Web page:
The silence stretches on, and though it’s not unpleasant, I’m increasingly aware of how much trouble I’ll be in if we’re caught. Our contract says we’re not to try to spend time with Gage when the cameras aren’t around. And though it occurs to me again that violating the terms of the contract might be the fastest way to get a ticket home, I don’t really want to go home because I got kicked out.
“I understand about LeAnn,” I say, standing and tugging at the zipper of my hoodie. “But you’ll send me home next round, right?”
He stands as well, studying me. “That’s what you want?”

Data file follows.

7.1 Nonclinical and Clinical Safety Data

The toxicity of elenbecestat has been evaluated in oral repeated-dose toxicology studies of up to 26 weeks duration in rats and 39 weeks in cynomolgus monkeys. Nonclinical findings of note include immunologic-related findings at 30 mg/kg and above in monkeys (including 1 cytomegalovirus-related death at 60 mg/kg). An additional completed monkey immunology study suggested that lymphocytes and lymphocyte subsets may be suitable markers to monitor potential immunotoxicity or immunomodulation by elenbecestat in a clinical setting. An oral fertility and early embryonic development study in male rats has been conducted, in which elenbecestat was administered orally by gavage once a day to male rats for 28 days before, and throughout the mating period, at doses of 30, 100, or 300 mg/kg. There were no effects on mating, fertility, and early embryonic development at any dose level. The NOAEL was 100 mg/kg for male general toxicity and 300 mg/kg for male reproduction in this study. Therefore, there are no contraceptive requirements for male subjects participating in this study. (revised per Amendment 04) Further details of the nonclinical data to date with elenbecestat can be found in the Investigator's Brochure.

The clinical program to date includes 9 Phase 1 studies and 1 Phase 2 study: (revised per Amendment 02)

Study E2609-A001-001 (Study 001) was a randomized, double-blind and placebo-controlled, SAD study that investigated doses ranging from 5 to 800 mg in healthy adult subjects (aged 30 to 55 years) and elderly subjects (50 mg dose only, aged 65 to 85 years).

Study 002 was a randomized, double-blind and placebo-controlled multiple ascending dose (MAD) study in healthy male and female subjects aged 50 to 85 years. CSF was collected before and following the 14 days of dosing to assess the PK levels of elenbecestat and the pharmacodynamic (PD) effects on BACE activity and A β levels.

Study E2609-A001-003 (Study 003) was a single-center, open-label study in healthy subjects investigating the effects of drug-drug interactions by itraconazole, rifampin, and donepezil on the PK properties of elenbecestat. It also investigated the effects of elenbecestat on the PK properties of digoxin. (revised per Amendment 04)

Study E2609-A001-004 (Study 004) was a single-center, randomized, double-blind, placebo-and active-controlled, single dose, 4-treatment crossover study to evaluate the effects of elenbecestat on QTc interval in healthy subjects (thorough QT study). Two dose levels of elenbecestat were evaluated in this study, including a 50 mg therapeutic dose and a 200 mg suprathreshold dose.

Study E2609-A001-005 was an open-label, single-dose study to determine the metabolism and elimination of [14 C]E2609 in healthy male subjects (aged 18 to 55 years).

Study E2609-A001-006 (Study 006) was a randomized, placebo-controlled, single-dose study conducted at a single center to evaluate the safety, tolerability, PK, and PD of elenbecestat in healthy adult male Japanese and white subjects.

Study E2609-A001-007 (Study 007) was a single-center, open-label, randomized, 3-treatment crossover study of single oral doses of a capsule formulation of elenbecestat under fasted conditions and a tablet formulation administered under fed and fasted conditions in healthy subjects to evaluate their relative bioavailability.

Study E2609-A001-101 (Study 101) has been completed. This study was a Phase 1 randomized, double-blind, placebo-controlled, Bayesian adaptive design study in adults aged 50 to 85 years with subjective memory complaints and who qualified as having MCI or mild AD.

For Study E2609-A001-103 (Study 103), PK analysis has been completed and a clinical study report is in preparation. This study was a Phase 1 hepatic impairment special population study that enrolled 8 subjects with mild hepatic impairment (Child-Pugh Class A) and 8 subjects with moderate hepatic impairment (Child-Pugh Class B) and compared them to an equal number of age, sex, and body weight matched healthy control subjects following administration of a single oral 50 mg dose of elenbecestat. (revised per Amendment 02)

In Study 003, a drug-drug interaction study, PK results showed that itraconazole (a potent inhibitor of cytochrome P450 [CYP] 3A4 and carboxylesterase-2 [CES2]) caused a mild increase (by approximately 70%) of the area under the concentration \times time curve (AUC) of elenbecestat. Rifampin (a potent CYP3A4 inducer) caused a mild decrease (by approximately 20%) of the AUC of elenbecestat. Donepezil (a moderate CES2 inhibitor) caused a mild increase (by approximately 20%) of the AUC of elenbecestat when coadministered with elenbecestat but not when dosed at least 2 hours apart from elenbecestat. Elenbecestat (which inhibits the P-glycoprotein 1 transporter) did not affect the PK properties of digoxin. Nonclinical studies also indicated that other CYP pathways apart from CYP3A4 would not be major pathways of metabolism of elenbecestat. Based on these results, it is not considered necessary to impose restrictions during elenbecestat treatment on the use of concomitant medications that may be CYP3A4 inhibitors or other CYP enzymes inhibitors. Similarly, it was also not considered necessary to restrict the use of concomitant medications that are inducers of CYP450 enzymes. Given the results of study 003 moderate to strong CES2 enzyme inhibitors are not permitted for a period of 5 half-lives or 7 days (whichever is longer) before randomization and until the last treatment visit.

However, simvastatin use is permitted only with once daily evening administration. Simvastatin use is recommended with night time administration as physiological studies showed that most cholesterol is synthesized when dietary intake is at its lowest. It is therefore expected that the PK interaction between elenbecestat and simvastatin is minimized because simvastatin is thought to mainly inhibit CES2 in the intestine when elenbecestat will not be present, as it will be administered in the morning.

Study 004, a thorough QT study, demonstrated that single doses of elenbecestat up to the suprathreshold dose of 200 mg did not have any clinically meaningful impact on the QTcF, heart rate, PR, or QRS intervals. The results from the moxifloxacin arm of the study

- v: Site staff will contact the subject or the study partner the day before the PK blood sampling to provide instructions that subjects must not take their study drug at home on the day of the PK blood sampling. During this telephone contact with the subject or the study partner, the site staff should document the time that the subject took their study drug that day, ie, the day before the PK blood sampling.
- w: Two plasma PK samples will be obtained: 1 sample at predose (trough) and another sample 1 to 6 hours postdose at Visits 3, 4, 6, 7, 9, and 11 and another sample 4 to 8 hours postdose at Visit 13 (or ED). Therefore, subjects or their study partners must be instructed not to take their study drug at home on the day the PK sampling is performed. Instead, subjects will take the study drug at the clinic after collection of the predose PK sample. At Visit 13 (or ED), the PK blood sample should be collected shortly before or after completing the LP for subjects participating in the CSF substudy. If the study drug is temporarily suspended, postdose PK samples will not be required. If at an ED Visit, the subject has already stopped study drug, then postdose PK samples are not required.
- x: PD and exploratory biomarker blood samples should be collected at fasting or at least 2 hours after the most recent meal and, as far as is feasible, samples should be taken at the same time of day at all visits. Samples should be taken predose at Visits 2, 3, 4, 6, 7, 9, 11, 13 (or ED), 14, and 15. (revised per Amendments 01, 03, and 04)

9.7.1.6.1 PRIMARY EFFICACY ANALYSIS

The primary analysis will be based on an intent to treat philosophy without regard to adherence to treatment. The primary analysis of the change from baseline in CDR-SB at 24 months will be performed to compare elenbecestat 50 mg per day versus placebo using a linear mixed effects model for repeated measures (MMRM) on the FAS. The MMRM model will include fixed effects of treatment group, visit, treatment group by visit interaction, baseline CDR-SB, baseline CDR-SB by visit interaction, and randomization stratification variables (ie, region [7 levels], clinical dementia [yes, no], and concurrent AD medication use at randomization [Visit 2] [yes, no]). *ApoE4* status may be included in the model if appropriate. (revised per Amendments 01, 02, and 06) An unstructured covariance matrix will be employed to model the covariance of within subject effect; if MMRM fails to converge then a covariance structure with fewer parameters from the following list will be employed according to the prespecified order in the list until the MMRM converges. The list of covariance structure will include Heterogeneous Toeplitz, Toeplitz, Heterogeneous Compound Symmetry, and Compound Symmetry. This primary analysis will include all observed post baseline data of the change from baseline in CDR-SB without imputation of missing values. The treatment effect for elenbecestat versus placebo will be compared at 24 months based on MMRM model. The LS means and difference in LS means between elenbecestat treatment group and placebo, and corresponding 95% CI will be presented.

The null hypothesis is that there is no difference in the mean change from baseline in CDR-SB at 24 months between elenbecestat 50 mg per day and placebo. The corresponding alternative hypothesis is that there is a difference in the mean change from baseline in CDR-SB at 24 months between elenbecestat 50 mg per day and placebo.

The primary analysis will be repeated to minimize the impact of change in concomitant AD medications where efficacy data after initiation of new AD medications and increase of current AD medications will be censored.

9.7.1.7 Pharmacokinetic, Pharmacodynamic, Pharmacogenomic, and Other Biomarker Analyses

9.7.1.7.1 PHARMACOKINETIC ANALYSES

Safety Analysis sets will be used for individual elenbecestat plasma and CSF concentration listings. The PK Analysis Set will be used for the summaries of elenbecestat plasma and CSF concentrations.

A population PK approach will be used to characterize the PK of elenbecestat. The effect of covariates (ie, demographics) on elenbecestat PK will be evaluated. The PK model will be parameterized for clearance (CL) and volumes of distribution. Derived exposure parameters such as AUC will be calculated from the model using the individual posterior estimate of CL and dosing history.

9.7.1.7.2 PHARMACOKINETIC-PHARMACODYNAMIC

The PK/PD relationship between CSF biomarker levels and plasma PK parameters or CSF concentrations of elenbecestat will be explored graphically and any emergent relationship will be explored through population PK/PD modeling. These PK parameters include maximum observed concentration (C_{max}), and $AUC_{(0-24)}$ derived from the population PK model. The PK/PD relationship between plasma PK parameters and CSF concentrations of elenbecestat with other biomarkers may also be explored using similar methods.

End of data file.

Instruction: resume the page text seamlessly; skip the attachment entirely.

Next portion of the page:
I nod. “I’m not cut out for the camera or this fake falling-in-love thing. I want something real, with a real guy.”
He blinks, and I could have sworn I hurt his feelings. “I’m real, Ellie.”
“You’re Hollywood,” I correct.
“You’re right. Which equates to no brain, no substance, and I just bleed air, right?”
I feel a sting of regret. “That’s not—”
“Forget it,” he says, pushing past without looking at me. “I’ll send you home next round. Guaranteed this time.”
He slips out the door without a backward glance, the sound of his tennis shoes growing fainter and fainter until they disappear altogether.
I take a deep breath and reach up to flick off the light. I wait for the sense of relief. The next invitation ceremony is tomorrow, and I’ll be going home.
I have what I wanted.
But the longer I stand here, the more I have an annoying prickle of a feeling that this isn’t what I want at all.